• 2007, Rachel Bramble, Stephanie Clover, [http//|%22cop+shops%22+-intitle:%22%22+-inauthor:%22%22&hl=en&sa=X&ei=NrwvT5atO66ZiAflmO3hDg&redir_esc=y#v=onepage&q=%22cop%20shop%22|%22cop%20shops%22%20-intitle%3A%22%22%20-inauthor%3A%22%22&f=false page 47], “Could you go up the cop shop and bring Paul home again” said Heather.
    • 2011, Robert Watkins, A Face in the Crowd, [http//|%22cop+shops%22+-intitle:%22%22+-inauthor:%22%22&hl=en&sa=X&ei=FsYvT4azF8uXiAfAy6HwDg&redir_esc=y#v=onepage&q=%22cop%20shop%22|%22cop%20shops%22%20-intitle%3A%22%22%20-inauthor%3A%22%22&f=false page 40], He then drove up to the township and dragged me inside the cop shop.
copter etymology Clipping of helicopter. pronunciation
  • (UK) /ˈkɒptə/
  • (US) {{enPR}}, /ˈkɑptɚ/
noun: {{en-noun}}
  1. (informal) A helicopter.
    • 2005, (the film), Shellie shouts something I can't quite make out over the racket of a passing police copter.
verb: {{en-verb}}
  1. (informal, transitive) To helicopter: to transport by helicopter.
  2. (informal, intransitive) To helicopter: to travel by helicopter.
copycat Alternative forms: copy cat, copy-cat etymology From copy + cat. It has been in use since at least 1896, in 's The Country of the Pointed Firs.
noun: {{en-noun}}
  1. (informal) One who imitate others' work without adding ingenuity.
  2. A criminal who imitates the crime of another. a copycat strangler
adjective: {{en-adj}}
  1. Imitative; unoriginal.
    • {{quote-journal}}
    • 1997, Daniel Miller, Capitalism: an ethnographic approach, “As one executive put it: Now in the beverage market we are to a great extent very copycat.”
    • 2009, Alan Cole, Fathering your father: the Zen of fabrication in Tang Buddhism, “It was that very copycat kind of "grandfather stealing" that makes Jinjue's text look like the son of Du Fei's Record, even as it works to push Du Fei's "father-text" out of the way.”
verb: {{en-verb}}
  1. To act as a copycat; to copy in a shameless or derivative way
    • {{quote-news}}
copy-paste Alternative forms: copy/paste, copypaste
noun: {{en-noun}}
  1. (computing) The action of duplicating an object by copying it and later pasting somewhere else.
    • 2007, Katrien Herbert, Erik Duval, "Evaluating the ALOCOM Approach for Scalable Content Repurposing", Creating New Learning Experiences on a Global Scale (), Springer (ISBN 9783540751946), page 364 Paragraphs, images or diagrams are frequently assembled manually by copy-paste actions.
    • 2009, Stephen Woessner, The Small Business Owner's Handbook to Search Engine Optimization: Increase Your Google Rankings, Double Your Site Traffic... in Just 15-Steps - Guaranteed, Atlantic Publishing Company (ISBN 9781601384430), page 114 Optimizing your META Keywords field is remarkably easy, especially if you have just optimized your page titles. All you need to do is a simple copy-paste.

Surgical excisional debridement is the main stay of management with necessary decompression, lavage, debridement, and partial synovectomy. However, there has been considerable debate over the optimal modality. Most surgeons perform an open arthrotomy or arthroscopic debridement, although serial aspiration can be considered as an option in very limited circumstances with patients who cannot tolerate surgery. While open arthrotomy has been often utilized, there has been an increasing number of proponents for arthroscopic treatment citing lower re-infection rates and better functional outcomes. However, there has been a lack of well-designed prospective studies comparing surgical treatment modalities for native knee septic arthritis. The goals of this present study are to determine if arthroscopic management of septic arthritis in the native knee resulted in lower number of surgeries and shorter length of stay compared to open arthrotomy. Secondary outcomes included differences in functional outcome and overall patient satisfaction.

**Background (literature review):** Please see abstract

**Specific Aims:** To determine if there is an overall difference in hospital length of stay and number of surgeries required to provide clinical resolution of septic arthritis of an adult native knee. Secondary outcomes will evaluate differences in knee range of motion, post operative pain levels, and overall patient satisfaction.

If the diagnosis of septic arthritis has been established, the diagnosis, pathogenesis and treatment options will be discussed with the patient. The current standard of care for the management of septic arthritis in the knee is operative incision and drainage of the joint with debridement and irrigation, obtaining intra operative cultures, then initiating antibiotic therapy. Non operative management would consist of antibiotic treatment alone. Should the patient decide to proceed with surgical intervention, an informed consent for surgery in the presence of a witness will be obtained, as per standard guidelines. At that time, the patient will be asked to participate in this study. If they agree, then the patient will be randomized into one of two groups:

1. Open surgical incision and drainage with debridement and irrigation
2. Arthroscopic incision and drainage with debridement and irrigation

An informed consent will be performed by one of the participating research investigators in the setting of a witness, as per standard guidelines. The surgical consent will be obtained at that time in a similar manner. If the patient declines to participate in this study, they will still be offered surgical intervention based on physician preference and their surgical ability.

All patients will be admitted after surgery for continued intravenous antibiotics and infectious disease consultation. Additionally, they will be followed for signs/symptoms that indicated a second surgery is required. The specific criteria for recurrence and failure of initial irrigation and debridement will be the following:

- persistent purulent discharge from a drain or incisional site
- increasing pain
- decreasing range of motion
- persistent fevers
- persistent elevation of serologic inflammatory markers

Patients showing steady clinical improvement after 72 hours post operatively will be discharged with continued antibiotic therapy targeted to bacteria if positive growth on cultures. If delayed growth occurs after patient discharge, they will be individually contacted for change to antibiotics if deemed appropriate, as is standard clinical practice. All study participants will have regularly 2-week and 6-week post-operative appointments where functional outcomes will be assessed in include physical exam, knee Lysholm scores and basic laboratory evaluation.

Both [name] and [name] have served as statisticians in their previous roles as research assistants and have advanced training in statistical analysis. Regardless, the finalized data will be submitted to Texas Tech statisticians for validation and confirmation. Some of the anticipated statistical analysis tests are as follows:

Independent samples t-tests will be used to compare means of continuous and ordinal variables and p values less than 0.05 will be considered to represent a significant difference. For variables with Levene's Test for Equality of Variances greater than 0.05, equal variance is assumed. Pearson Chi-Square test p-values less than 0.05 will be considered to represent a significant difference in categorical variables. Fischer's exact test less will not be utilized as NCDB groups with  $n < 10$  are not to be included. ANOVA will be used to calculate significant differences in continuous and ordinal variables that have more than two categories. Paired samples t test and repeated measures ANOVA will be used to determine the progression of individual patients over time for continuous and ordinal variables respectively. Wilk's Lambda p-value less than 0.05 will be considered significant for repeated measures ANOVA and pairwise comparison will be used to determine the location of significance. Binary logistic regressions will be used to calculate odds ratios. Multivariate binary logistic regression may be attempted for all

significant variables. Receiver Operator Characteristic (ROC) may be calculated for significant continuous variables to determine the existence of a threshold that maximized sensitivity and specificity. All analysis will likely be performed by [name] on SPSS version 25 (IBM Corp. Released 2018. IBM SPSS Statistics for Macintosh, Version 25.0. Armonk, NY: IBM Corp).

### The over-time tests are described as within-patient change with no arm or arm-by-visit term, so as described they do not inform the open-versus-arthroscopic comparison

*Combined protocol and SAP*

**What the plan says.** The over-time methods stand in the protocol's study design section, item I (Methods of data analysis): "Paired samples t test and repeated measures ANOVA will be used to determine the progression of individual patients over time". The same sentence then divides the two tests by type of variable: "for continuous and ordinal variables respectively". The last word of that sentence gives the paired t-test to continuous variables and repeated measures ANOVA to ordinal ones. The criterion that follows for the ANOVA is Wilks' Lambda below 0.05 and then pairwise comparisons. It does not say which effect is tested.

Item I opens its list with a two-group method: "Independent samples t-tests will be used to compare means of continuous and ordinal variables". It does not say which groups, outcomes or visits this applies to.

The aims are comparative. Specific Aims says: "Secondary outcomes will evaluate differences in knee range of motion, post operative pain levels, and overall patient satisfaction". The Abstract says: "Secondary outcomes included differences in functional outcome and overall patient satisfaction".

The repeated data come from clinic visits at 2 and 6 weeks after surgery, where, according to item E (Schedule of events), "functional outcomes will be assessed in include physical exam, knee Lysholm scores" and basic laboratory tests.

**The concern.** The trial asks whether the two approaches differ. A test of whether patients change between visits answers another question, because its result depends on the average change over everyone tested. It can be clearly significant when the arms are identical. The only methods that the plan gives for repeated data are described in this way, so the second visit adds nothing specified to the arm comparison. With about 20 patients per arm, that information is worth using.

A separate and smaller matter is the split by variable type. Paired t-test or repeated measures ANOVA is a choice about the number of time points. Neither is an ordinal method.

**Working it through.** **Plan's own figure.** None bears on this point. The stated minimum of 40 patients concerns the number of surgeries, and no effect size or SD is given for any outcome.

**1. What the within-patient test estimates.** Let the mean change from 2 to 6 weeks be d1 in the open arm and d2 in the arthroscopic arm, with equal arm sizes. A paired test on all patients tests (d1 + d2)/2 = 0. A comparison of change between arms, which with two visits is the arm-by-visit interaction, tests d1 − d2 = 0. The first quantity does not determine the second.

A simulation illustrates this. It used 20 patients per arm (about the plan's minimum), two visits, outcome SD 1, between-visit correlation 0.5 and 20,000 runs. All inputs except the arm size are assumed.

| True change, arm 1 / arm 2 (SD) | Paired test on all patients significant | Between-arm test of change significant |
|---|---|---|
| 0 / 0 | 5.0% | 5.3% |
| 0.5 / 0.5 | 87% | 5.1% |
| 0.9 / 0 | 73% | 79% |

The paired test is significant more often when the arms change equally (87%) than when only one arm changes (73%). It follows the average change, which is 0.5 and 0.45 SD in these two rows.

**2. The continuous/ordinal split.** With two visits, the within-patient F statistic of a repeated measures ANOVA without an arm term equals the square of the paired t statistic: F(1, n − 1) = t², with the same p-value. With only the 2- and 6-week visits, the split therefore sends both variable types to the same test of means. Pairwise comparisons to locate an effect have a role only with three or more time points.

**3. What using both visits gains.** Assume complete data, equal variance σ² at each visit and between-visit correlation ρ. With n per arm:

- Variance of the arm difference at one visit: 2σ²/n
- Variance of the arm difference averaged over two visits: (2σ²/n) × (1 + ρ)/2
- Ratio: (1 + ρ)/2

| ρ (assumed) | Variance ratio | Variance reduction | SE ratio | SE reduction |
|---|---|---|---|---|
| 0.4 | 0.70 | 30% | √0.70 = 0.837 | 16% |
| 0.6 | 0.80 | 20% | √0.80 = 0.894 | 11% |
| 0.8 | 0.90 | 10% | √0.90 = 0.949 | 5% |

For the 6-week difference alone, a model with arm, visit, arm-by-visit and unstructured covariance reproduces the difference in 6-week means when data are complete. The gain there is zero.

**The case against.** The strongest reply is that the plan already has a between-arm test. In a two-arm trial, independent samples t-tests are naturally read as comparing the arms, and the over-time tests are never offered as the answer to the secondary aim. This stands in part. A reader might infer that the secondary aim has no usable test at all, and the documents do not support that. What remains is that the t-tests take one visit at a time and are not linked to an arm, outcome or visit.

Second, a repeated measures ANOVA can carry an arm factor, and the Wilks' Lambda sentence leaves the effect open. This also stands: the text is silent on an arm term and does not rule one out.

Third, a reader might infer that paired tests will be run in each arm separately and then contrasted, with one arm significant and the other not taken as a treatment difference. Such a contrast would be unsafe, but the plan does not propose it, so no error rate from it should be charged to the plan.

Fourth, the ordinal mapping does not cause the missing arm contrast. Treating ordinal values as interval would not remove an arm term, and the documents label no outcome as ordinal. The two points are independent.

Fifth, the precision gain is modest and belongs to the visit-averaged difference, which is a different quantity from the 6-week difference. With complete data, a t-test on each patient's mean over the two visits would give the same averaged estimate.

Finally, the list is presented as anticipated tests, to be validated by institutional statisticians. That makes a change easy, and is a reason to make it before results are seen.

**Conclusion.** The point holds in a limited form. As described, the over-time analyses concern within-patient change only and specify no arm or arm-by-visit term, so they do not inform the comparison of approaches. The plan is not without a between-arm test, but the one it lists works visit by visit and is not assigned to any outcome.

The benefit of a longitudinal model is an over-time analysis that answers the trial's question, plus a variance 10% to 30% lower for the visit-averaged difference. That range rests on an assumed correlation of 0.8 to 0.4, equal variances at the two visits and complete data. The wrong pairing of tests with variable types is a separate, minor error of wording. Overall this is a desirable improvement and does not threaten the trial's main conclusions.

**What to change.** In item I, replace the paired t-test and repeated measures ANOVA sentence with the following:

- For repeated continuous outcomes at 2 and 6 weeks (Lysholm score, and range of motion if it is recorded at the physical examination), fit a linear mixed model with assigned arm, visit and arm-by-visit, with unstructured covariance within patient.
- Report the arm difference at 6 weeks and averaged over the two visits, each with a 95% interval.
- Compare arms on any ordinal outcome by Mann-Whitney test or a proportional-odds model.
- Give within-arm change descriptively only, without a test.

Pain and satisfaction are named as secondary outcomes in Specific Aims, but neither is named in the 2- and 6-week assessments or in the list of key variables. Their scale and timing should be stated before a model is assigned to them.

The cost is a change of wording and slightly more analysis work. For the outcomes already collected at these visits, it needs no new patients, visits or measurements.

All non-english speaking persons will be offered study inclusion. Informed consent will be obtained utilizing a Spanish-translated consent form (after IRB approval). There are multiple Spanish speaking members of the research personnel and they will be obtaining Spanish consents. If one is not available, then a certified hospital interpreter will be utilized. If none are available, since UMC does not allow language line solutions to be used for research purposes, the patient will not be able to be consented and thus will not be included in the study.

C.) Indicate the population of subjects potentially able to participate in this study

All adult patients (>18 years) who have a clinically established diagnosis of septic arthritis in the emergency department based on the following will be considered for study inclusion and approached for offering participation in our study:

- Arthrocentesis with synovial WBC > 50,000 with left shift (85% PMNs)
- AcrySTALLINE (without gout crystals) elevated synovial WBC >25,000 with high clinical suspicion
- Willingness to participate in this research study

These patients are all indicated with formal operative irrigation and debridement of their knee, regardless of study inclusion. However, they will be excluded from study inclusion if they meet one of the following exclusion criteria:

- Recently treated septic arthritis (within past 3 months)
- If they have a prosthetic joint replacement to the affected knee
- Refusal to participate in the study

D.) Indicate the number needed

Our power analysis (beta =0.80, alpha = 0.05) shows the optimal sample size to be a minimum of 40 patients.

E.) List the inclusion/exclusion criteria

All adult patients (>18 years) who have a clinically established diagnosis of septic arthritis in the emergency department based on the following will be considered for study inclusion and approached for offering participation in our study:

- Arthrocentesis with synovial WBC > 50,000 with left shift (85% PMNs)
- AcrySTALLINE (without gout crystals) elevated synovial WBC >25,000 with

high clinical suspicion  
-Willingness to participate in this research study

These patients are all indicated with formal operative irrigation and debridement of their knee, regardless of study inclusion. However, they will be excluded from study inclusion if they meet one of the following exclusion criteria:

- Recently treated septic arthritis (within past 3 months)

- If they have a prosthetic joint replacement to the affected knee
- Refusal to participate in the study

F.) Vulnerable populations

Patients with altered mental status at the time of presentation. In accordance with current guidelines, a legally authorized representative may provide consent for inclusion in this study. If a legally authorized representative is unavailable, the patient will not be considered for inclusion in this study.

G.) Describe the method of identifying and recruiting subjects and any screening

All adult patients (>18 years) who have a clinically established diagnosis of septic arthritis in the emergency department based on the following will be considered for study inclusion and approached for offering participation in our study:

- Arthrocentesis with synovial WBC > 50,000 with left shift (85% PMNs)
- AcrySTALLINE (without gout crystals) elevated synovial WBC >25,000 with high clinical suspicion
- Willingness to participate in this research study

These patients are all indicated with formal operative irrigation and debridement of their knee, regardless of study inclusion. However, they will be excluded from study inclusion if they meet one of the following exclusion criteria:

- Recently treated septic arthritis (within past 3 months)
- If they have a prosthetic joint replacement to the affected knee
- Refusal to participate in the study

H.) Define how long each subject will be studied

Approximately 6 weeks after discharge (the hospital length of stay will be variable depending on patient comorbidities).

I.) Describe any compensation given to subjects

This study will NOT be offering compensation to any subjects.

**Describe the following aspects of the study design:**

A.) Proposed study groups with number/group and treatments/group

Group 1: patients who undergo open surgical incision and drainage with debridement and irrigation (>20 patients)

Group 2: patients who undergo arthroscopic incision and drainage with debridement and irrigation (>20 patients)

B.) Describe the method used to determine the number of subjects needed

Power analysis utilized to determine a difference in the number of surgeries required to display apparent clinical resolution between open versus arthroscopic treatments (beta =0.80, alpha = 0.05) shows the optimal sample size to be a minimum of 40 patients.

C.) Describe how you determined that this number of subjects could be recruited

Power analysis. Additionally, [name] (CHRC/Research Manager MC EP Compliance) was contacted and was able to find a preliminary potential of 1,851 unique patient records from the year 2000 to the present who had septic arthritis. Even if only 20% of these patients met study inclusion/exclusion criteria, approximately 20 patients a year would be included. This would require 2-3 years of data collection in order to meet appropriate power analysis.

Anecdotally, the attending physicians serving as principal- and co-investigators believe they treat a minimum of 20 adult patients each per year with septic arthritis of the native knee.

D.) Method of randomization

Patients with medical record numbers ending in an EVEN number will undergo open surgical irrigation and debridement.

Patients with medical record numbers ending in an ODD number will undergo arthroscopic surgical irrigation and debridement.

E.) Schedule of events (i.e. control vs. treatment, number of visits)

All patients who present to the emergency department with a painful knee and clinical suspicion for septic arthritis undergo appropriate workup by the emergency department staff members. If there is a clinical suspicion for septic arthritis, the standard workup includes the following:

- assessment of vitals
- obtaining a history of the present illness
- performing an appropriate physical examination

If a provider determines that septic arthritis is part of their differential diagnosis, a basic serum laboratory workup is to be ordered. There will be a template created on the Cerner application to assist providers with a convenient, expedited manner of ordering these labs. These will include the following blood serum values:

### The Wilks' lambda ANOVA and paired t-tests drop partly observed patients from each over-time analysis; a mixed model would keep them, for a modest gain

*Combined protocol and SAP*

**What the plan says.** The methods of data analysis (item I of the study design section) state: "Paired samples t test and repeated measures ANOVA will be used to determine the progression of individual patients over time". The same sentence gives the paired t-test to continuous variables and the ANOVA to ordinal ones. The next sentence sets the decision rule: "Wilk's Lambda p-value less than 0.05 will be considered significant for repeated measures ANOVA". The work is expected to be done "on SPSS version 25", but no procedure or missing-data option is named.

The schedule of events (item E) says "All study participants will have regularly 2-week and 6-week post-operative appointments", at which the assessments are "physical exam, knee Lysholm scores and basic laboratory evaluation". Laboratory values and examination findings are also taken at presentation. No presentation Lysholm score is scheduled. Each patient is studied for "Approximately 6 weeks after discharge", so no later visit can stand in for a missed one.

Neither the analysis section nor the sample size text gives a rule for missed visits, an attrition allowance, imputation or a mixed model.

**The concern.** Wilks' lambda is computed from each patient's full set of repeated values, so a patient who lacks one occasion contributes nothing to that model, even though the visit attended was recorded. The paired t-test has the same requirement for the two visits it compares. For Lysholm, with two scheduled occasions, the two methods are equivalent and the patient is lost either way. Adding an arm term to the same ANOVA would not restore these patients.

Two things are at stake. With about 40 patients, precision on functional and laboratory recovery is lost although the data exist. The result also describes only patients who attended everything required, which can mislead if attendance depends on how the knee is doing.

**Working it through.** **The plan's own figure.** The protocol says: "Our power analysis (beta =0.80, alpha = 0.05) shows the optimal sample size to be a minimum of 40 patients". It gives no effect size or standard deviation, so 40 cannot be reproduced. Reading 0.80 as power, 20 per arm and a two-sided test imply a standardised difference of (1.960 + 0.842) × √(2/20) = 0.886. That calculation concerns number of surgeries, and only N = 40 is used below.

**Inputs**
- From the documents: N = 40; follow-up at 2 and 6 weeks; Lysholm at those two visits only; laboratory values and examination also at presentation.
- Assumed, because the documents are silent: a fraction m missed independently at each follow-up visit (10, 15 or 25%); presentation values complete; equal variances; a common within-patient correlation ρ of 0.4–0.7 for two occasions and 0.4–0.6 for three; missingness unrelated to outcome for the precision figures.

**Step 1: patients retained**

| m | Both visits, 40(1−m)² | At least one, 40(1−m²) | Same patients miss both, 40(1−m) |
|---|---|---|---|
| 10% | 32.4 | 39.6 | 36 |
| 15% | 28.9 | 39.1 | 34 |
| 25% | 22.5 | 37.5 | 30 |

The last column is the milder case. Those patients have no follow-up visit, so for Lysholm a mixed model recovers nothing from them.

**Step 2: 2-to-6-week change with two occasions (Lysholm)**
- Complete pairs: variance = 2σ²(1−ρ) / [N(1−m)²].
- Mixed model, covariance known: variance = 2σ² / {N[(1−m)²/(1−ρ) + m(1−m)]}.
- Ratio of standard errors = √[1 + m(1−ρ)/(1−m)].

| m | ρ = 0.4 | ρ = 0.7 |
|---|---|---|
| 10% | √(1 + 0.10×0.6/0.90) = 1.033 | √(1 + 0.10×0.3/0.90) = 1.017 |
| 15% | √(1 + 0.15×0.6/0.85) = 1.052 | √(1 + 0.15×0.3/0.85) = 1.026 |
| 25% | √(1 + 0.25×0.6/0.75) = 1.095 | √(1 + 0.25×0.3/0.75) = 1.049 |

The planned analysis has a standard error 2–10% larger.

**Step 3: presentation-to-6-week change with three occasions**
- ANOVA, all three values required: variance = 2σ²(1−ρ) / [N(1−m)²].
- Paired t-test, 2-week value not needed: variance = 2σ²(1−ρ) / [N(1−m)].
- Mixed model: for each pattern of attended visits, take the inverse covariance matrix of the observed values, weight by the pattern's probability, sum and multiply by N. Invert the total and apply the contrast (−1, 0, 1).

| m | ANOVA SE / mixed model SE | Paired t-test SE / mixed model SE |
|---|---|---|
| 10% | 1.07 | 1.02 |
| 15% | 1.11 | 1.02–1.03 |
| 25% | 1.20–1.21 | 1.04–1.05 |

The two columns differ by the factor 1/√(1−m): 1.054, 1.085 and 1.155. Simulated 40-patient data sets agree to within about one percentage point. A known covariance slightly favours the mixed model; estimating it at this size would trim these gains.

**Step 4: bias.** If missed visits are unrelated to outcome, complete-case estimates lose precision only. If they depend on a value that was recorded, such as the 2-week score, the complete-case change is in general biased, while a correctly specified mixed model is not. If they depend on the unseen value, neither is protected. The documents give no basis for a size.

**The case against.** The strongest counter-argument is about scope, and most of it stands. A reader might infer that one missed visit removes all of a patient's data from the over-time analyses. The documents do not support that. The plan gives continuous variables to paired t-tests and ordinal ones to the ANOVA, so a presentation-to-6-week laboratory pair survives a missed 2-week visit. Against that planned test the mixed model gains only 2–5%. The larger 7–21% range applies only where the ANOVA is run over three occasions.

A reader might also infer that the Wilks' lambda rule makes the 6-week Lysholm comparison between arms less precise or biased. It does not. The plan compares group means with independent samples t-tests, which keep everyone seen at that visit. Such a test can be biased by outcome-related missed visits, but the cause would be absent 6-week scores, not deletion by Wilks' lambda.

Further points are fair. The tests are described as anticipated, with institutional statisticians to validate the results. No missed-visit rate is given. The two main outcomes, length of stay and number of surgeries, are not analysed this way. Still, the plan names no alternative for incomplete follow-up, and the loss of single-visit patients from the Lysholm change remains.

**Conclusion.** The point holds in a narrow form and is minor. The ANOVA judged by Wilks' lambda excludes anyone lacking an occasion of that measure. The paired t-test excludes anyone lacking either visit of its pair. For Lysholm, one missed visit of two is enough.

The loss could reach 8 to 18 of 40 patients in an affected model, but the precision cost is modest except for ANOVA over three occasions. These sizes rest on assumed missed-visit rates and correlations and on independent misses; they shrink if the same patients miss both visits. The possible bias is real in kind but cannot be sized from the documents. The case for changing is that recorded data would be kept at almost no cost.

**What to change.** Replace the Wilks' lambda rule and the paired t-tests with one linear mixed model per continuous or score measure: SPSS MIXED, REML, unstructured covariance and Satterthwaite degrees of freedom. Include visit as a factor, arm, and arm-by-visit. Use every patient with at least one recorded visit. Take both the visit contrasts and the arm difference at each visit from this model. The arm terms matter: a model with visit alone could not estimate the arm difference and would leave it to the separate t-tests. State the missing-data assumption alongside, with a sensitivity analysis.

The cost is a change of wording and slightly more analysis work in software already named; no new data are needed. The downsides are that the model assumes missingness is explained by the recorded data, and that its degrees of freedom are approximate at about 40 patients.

• 2010, Martin Fowler, Domain-Specific Languages, Pearson Education (ISBN 9780131392809) It also has disadvantages; for one thing, the lack of focus on program structure leads to lots of copy-paste programming and poorly structured programs. Language workbenches support developing new kinds of programming platforms like this.
  2. (chiefly, computing, informal) Material incorporate into another work with minimal or no change.
    • 2013, Ronald A Brand, D Wes Rist, The Export of Legal Education, Ashgate Publishing, Ltd. (ISBN 9781409496779), page 101 The interesting fact, however, is that the Regulation takes as a model, or better to say it is mostly a copy-paste of the text, of the UN Convention on Contracts for the International Sale of Goods rather than being adjusted to the needs of Kosovo.
verb: {{en-verb}}
  1. (computing) To copy an object and later paste it somewhere else.
    • 2004, Corinne Hervo, Straight to the Point: Flash 5, Firewall Media (ISBN 9788170084631) It can be useful to copy-paste frames to transfer a sequence from the main timeline to the timeline of a clip symbol.
adjective: {{en-adj}}
  1. (informal, computing) Having copy protection that is broken or inoperable
cordon etymology From Middle French cordon. pronunciation
  • {{rhymes}}
noun: {{en-noun}}
  1. (archaic) A ribbon normally worn diagonal across the chest as a decoration or insignia of rank etc.
  2. A line of people or thing placed around an area to enclose or protect it.
  3. (cricket) The arc of fielder on the off side, behind the batsman - the slips and gully.
  4. (botany) A wood plant, such as a fruit tree, prune and train to grow as a single stem on a support.
verb: {{en-verb}}
  1. (with "off") To form a cordon around an area in order to prevent movement in or out.
  • condor
cords pronunciation
  • {{audio}}
  • {{homophones}}
  • {{rhymes}}
etymology 1 cord + s
noun: {{head}}
  1. plural of cord
verb: {{head}}
  1. en-third-person singular of cord
etymology 2 Shortening of corduroys
noun: {{en-plural noun}}
  1. (informal) Corduroys.
  • scrod
cork {{wikipedia}}
etymology 1 From Middle English cork, from Middle Dutch curc or gml korck or Early Modern German Kork, 1) from Spanish corcho (also corcha or corche), (via mxi) from Latin cortex, or 2) from (Old) Spanish alcorque, from Andalusian Arabic القورق 〈ạlqwrq〉, from Latin quercus or Latin cortex or from Aramaic
  • {{audio}}
  • {{rhymes}}
noun: {{en-noun}}
  1. (uncountable) The bark of the cork oak, which is very light and porous and used for making bottle stoppers, flotation devices, and insulation material.
    • Fate's a fiddler, page 108, Edwin George Pinkham, 1908, “I confess my confidence was shaken by these actions, though I knew well enough that his leg was no more cork than my own”